December 1, 2011 3:00 PM | John Polson
The pairing of accomplished game designer Sander van der Vegte and game novice Han Hoogerbrugge of Submarine Channel was an experiment to see what would happen if a game designer and an artist worked together to further the idea of a video game. The team created four-player Kinect title FLX, where all players are bound together in reality, and they must sway from side to side to avoid obstacles and lean forwards or backwards to move.
FLX now is a 4-player only game that requires Kinect and a PC. When asked if any of those players could be substituted for AI, the team said they are looking into ways to change this in future updates.
Submarine Channel initiated this production, having convinced the Stedelijk Museum and Vegte to participate in the Split Second project. Hoogerbrugge has never designed a game. While Vegte has, this process and pairing were new for him. Showing FLX off at an art museum was also rather new for them both.
In the discussion that follows, these two creators discuss the reactions of showing the game at the art museum, the reasons behind joining the project, the inspiration behind FLX, experimenting in games, and even exploring the definition of a "game."
What inspired you to create FLX?
Han: After a lot of brainstorming (and testing and rejecting of idea's) Sander came up with the idea of characters being attached to each other with elastic strings. This was such a strong and interesting idea with so many possibilities we decided to go for it.
Sander: Han's art was my inspiration. I saw his work on a large video screen at a train station, and thought that would be perfect for a game. His animations are bizarre and funny. Having his characters in straight jackets and tied up to each other was something I think would be interesting to watch, even if you aren't playing. A game for a museum requires a different approach. Not only do you have an audience that is not familiar with games, you also want to entertain a room full of people. So in a way the situation of the event was an inspiration too.
Why did you join this project?
Han: Being involved in the creation of a game was on my wish list for quite some time, so when this opportunity came along I couldn't resist. Since my own work has a lot to do with interaction it feels quite familiar to work on a video game.
Sander: The fact that I could create a game for one of the most prestigious museums in Holland triggered me. A slightly uncomfortable situation, as it's an entirely new audience, but exciting and challenging nonetheless.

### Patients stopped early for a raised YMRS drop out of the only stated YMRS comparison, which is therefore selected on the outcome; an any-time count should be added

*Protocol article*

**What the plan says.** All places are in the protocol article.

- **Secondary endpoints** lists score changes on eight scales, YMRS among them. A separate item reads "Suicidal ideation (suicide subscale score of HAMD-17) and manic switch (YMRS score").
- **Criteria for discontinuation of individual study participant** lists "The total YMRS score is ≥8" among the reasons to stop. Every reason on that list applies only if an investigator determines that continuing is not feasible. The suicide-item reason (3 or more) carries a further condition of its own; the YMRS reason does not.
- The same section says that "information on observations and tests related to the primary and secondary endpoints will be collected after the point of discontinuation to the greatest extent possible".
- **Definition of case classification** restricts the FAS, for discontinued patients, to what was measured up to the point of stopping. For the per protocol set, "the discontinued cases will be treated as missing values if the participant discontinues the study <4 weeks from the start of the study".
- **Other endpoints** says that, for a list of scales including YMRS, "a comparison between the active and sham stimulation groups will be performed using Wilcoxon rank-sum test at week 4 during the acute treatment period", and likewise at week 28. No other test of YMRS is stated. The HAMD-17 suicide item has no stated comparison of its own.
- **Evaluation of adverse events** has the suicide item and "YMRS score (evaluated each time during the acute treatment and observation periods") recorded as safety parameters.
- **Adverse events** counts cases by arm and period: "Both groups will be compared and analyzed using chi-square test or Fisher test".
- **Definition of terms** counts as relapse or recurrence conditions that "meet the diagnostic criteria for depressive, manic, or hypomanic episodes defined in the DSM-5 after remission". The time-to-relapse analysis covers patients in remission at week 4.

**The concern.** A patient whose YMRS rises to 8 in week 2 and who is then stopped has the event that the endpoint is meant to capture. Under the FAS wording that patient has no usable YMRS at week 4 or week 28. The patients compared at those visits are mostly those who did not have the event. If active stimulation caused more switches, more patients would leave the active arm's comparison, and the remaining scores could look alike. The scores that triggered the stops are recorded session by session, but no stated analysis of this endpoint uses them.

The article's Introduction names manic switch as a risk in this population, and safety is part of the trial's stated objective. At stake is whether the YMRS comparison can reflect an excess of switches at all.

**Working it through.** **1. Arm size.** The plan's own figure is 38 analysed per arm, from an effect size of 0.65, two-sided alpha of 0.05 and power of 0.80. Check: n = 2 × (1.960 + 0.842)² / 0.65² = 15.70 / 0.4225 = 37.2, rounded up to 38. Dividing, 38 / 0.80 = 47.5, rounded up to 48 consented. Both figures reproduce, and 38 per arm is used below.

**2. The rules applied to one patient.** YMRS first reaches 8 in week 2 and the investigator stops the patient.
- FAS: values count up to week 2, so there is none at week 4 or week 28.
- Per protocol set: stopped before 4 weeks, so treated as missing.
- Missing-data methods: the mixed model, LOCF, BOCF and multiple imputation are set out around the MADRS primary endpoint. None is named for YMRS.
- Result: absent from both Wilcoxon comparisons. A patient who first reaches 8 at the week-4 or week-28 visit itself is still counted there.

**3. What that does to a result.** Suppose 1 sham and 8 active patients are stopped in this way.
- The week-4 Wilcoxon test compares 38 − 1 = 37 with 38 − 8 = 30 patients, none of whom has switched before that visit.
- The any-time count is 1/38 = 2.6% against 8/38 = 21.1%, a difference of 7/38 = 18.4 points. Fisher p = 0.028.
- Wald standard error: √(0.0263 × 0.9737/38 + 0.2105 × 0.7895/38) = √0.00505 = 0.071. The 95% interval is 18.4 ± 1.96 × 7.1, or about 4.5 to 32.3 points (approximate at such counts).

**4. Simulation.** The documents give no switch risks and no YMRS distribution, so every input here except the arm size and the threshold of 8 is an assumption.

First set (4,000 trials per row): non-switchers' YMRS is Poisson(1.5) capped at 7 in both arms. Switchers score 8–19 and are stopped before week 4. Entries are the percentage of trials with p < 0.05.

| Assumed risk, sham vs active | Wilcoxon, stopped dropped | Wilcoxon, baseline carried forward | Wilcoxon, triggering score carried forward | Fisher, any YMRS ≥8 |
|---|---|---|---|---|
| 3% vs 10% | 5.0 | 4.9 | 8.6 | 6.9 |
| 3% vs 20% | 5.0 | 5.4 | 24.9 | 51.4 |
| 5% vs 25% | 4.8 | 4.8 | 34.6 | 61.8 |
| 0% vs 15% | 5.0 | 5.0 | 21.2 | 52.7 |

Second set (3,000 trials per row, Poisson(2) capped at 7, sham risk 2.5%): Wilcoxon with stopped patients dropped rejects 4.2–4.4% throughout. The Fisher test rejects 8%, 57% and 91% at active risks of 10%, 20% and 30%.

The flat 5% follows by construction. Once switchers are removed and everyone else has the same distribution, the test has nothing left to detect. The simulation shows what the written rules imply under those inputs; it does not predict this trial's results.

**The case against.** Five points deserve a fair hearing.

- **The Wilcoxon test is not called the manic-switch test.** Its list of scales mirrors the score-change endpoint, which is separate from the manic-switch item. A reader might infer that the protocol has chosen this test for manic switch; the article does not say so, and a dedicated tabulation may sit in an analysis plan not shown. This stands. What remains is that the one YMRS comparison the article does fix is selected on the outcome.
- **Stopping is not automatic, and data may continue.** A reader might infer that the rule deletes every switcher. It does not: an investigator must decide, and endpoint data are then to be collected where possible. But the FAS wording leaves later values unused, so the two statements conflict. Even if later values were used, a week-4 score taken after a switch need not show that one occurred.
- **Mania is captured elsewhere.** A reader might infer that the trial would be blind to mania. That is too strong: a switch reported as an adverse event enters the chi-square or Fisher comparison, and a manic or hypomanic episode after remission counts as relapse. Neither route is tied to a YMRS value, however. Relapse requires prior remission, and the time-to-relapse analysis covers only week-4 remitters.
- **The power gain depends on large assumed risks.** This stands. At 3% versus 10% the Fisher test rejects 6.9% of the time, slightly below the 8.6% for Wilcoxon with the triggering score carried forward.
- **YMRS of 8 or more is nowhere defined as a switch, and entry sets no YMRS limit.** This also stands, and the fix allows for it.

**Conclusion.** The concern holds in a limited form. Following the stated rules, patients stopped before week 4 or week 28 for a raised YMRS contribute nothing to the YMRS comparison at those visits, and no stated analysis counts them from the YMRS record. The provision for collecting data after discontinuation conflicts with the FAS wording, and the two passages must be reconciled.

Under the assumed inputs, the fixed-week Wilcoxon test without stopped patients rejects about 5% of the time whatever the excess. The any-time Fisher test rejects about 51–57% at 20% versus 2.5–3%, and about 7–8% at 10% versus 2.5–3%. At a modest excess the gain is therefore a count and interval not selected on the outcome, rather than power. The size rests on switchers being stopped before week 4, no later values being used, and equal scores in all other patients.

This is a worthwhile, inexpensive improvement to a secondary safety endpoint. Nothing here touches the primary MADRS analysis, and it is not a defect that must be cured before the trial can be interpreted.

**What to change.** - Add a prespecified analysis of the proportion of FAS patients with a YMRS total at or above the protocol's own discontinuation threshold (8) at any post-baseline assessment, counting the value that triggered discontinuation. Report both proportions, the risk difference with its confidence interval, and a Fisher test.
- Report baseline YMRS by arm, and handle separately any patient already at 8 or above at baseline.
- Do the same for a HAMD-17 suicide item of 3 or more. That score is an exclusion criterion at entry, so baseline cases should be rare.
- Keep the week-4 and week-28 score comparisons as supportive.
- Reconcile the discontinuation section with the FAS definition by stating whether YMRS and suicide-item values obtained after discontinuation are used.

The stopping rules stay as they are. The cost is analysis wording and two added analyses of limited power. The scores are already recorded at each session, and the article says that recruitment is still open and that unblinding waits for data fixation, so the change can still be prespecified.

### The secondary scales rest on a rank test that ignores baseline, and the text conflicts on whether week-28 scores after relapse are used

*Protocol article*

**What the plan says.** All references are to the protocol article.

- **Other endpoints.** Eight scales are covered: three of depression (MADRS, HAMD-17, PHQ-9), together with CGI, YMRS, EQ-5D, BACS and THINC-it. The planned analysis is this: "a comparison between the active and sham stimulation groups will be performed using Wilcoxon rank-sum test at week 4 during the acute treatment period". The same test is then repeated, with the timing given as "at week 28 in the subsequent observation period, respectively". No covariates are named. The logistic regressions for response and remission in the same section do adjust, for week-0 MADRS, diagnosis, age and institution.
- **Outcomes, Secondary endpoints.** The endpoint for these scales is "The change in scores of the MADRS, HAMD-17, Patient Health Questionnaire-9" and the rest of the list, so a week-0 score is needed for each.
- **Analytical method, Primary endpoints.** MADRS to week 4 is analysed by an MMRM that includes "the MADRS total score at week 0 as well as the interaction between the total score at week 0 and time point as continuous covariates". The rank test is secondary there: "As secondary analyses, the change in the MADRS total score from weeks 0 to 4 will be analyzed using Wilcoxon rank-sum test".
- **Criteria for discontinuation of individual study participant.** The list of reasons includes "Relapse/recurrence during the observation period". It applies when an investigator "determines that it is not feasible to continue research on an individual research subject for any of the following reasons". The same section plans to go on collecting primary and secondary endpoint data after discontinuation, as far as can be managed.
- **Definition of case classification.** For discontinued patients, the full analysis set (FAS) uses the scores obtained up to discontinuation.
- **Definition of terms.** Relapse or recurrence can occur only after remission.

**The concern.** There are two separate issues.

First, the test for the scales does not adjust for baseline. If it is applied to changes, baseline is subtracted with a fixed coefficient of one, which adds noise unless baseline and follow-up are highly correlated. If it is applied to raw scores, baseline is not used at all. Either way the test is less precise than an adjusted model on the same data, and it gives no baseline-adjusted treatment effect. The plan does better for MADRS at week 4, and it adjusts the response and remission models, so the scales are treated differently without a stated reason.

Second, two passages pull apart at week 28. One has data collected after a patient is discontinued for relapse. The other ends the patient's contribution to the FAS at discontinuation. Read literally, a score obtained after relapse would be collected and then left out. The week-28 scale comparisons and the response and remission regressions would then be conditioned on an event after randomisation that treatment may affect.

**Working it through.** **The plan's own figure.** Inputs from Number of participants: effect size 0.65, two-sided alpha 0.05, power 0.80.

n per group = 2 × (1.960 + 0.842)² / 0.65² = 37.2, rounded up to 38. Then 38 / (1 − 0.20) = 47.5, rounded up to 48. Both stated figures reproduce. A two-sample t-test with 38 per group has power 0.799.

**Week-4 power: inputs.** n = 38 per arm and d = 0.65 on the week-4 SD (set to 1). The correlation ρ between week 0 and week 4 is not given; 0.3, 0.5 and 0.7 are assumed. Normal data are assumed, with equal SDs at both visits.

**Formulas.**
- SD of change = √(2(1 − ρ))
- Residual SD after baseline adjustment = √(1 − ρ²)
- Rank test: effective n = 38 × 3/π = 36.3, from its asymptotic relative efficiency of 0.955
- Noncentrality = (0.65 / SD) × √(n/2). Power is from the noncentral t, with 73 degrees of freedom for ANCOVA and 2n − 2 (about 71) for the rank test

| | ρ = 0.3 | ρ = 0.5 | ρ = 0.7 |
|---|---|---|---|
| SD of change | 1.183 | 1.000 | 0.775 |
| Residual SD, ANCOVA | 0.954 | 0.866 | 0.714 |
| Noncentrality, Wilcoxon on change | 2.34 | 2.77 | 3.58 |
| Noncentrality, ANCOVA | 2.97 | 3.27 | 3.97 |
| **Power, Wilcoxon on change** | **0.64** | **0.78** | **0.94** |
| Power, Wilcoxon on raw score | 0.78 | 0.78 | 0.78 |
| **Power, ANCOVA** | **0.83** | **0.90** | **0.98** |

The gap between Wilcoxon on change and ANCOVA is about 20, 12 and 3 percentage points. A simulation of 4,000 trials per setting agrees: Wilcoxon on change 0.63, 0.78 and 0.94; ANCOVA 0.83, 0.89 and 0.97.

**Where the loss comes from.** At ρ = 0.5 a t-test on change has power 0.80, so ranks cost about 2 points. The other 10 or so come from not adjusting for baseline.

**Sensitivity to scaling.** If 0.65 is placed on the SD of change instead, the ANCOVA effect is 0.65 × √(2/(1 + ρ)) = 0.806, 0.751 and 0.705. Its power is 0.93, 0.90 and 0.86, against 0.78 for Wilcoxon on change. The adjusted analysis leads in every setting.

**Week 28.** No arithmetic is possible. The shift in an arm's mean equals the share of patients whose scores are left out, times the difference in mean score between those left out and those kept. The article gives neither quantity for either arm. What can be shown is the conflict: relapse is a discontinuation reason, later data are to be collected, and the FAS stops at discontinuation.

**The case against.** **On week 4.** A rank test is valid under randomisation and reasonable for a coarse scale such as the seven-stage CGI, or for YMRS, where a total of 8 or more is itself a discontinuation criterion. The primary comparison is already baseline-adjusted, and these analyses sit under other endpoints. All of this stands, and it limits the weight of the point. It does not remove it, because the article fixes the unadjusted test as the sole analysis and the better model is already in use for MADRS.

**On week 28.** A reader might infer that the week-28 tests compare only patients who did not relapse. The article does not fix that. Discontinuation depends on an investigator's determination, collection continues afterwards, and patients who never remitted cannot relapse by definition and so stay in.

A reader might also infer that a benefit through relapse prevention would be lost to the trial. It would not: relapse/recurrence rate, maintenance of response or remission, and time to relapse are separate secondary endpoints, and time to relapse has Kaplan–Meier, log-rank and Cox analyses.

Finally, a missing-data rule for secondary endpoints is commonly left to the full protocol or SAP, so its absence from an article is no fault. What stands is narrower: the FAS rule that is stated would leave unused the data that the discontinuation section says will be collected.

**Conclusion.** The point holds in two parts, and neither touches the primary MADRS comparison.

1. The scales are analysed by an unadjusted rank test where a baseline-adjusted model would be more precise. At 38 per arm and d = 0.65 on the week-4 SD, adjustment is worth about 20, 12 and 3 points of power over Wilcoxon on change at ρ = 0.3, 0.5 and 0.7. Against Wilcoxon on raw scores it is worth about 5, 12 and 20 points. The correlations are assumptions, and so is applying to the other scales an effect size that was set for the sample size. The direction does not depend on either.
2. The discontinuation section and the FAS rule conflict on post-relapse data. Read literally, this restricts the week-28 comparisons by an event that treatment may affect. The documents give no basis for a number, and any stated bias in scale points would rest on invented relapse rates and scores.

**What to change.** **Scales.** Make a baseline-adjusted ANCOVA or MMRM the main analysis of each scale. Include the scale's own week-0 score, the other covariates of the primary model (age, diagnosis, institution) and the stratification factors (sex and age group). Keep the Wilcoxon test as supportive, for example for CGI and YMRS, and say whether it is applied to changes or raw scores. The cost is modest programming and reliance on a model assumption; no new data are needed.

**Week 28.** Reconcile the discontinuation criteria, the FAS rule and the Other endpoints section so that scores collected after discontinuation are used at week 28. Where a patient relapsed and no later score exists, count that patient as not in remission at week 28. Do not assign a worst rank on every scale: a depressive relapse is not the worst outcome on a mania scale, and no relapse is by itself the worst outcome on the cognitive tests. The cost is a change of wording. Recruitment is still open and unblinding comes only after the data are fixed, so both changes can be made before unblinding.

What reactions or offers have you received after the event?
Sander: Reactions from gamers were mixed, to be honest. They see the potential in FLX and found it interesting to play, but because the setting was at a museum a huge discussion erupted whether this was the right place for games to be exhibited. Films, music, art, pretty much every form of expression can be enjoyed in a city, yet there is no physical platform for games. I think that, despite the quality of FLX as a gamer's game, I'm happy it added new perspectives.
As for offers, other museums have been following the Split Second project with great interest, so offers have been made to display the project in other venues.
What messages would you like to tell the game developer community to inspire them to experiment in games?
Sander: Let go of standard rules and try something else for a change. FLX is unconventional and in many ways not what you expect from a game. It fuels the discussion what defines a game and I think it's good to question that from time to time. I have been making games for quite a while now, but through this unconventional project I learned quite a lot that I otherwise wouldn't have.
So how do you define a "game" and what did you learn from this project?
Sander: Defining a game isn't as easy as it used to be, but I'll give it a try. I think a game is an interactive medium with a small set of rules that offers a certain challenge. Or something like that. Personally I think the fun factor is of great importance, but there are plenty of games that proved me wrong.
The most important lesson for me was you can't please everyone (close call, though). I tried to create something everybody enjoys including an audience that was totally new for me, plus those who aren't playing, and as a result the game might not necessarily feel like a game anymore. I guess the production clouded my opinion. The comments made during the opening of the event made me realize this was the case. Scary moments. But the story has a happy ending, we're fixing this issue in the next couple of updates.
What do you hope to see experimented with in future games?
Han: Games that are directly connected to the brain and nervous system so you can really feel pain and pleasure without getting injured.
Sander: There are so many experiments done right now, it's starting to feel like experimental fast food. A lot of these games are very good, but also very shallow. It feels like once the trick has been proven, the project stops. I would like to see more depth in future games.